Deinstitutionalization was a good idea in general, but it brought with it many problems.

Help I Try Glass

For example, it means we have a significant rate of mental sickness among the homeless and because institutionalization is no longer done, they remain on the streets.

The upside of deinstitutionalization is that it released a lot of people from barbaric conditions and dirty facilities (not to mention a lot of people in sanitariums were not mentally ill at all).

The downside? We no longer have the facilities available to take care of the mentally ill who really need it. 

Having spent considerable time fighting the red tape and idiocy of mental health care for a loved one, for years, I am comfortable saying the system is broken.

Red tape
What it feels like to navigate the American mental health care system.

It isn’t quite broken beyond repair but it’s definitely in trouble. Those who truly need help are hard-pressed to get good help and those who work the system but don’t need help somehow take up beds we desperately need.

Many counselors, psychologists, and psychiatrists are sluggish to respond to high-risk situations and others react as though every plea for attention is a legitimate cry for help.

It’s a hard line to walk as a mental health care worker, one requiring skill, experience, and intuition.

I’ve known phenomenal counselors and terrible ones; amazing psychiatrists and worthless ones I suspect got their degrees from a Cracker Jack box.

Worst of all it’s the luck of the draw for most Americans seeking mental health help: will you get a caring, dedicated person treating you or someone who wildly over or under-reacts?

You just don’t know until it happens, and if you don’t understand the state the system is in you might not even realize you’re getting screwed for proper care until it’s too late.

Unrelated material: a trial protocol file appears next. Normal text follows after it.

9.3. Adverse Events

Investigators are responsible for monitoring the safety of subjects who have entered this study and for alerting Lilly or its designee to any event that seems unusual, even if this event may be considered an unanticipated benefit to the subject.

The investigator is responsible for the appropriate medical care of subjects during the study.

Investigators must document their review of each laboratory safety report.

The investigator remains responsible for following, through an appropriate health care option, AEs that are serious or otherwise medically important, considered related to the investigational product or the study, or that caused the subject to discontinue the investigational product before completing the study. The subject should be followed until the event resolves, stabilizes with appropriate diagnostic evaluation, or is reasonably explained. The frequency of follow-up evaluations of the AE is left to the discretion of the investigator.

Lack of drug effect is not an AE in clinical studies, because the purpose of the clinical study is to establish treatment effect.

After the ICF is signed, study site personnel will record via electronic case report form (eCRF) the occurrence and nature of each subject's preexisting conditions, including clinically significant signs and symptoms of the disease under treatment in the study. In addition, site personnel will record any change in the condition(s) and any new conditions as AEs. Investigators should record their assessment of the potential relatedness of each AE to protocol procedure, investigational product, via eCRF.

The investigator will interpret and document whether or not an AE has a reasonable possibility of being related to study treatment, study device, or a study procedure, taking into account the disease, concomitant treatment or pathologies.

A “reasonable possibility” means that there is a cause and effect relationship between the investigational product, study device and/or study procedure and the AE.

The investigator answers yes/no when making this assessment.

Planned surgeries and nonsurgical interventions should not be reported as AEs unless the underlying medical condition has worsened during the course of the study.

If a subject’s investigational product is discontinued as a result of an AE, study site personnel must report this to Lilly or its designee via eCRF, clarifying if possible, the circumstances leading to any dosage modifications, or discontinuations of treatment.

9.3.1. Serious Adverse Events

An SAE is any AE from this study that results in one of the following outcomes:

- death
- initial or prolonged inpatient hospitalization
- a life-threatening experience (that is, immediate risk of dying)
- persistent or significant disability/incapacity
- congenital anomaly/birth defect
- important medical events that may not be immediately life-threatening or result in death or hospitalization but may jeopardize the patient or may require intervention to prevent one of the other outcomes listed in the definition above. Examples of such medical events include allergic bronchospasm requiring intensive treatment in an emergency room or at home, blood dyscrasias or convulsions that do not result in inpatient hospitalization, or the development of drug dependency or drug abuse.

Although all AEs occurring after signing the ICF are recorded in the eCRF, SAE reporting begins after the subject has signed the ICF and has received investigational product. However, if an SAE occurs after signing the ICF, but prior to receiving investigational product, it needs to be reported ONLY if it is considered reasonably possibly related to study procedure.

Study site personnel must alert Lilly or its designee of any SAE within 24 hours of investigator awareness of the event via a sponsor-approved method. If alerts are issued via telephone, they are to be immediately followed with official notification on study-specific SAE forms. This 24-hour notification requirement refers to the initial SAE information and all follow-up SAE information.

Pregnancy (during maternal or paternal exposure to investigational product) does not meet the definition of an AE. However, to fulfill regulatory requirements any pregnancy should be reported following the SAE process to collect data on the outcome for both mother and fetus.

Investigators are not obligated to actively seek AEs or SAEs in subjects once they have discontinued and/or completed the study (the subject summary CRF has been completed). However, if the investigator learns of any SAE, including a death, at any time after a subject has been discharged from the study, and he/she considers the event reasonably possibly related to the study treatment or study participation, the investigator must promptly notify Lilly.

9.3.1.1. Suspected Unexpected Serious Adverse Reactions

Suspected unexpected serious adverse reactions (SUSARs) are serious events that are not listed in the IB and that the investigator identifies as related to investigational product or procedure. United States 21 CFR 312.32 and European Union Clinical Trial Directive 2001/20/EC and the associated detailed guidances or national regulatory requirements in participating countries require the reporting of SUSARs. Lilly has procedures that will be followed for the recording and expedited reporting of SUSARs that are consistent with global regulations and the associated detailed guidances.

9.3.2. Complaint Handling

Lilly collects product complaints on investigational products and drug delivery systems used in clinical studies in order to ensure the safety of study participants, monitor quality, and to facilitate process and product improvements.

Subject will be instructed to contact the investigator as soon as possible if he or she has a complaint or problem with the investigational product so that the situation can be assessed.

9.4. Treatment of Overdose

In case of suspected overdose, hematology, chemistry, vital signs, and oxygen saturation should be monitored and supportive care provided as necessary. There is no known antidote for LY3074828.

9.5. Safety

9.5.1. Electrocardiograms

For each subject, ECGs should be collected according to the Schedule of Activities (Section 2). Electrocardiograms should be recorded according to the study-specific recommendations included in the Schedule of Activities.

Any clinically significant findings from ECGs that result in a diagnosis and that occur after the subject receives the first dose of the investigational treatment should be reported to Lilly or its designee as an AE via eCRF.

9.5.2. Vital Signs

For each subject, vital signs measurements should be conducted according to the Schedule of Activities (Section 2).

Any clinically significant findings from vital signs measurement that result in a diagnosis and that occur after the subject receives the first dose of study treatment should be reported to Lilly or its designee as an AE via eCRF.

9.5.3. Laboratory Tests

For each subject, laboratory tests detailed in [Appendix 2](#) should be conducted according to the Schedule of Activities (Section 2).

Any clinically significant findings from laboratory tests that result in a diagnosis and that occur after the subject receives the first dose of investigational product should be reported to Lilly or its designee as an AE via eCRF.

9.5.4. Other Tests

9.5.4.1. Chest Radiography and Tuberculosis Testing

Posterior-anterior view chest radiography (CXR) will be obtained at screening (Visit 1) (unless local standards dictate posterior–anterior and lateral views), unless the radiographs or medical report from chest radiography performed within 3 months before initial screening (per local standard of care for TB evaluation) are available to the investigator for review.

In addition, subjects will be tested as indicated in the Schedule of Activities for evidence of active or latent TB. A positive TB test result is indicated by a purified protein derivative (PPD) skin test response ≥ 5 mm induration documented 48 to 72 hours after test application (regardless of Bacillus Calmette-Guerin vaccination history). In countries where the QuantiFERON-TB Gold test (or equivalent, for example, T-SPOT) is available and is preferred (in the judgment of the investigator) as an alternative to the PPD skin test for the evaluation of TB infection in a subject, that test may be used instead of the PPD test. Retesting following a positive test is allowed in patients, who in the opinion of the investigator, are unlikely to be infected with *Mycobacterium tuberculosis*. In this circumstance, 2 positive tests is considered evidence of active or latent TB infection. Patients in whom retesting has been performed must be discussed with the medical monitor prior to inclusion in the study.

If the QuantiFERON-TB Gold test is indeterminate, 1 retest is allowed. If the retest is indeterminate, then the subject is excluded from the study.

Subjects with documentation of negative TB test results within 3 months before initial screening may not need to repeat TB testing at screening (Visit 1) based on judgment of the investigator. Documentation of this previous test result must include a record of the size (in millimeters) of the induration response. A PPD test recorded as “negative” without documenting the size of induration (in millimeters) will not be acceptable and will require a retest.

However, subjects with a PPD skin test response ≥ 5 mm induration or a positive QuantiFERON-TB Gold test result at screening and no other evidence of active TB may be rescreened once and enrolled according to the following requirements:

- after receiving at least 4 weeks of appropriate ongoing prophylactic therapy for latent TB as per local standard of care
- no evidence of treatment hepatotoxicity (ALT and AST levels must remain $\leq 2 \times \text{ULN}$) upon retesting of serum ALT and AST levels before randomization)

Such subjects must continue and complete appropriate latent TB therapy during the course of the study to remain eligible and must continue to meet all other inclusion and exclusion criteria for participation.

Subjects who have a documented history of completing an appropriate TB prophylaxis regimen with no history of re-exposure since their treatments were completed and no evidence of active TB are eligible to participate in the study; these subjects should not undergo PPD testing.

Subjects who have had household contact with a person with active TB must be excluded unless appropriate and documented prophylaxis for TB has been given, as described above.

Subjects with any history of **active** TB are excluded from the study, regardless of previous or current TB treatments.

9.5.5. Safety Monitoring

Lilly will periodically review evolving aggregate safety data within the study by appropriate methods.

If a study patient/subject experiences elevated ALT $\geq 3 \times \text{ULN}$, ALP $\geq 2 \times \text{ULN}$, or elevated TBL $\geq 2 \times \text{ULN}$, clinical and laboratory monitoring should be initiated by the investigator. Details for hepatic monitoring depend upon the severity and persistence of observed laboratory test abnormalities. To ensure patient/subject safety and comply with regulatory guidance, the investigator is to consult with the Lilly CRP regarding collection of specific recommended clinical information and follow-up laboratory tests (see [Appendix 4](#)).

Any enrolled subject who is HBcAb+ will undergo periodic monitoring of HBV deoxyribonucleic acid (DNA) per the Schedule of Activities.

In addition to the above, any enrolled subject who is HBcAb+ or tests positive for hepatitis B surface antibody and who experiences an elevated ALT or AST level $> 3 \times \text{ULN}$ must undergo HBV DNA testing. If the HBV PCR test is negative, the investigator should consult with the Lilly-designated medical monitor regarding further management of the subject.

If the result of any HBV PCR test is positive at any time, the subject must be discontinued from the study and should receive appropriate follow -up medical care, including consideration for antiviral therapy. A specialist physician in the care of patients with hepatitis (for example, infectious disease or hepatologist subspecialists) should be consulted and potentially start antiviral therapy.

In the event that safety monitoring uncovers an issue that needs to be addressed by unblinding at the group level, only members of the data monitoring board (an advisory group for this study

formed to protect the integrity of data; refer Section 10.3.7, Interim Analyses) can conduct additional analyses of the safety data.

Therapist and patient
Not every mental health professional is a good fit for every patient, but restrictions and a lack of options can leave patients struggling to find effective care.

Here’s how it went for me trying to find an in-patient bed for someone at serious risk: phone calls that began with polite requests that morphed into cajoling that became pleading.

Then came the flat-out demanding they do their jobs and get it done.

Finding an open bed is always a challenge. Limited private funding, lack of awareness, government systems allowed to be defunded, and a systematic general apathy toward mental health as a national priority all play their part in this debacle.

“Do You Own Guns?”

Anytime a firearm owner is asked this question by someone you’re not familiar with, you’ve felt that icy sensation in your bones.

In a mental health situation, if you say yes you or your loved one are immediately flagged as higher risk and handled with greater caution.

But if you say no, are you robbing yourself or your loved one of proper treatment?

cross roads
Choosing what information to reveal can be a stressful decision.

Safe storage goes a long way and by safe storage, I mean not only properly locking up your own guns but taking temporary possession of firearms belonging to someone in crisis.

And if you are the one in a crisis that means being willing to hand your guns to a trusted individual until the time at which you are ready to take them back.

Safe gun storage
Real friends lock up their guns and offer you a safe place to store your guns when you need it.

Note: regarding holding onto someone’s guns until they reach a healthier place mentally, you must know the laws in your state. Laws vary.

Does Owning A Gun Put You At Greater Risk Of Suicide?

No, it does not. While some studies have shown a correlational connection between firearm ownership and suicide, the mere act of owning a firearm does not put you at more risk.

In 2007 Harvard School of Public Health Assistant Professor of Health Policy and Management Matthew Miller and some of his assorted colleagues reported that states where there are a lot of guns, there are more suicides.

The headlines that followed lead many to believe that guns are the root cause of suicide, and they are wrong.

There are several issues one can take with the study as a whole, but the most fundamental issue was that of media reporting the findings in inadequate ways and the incredibly inaccurate statements the lead researcher made.

If one actually reads the study, it finds that guns are lethal.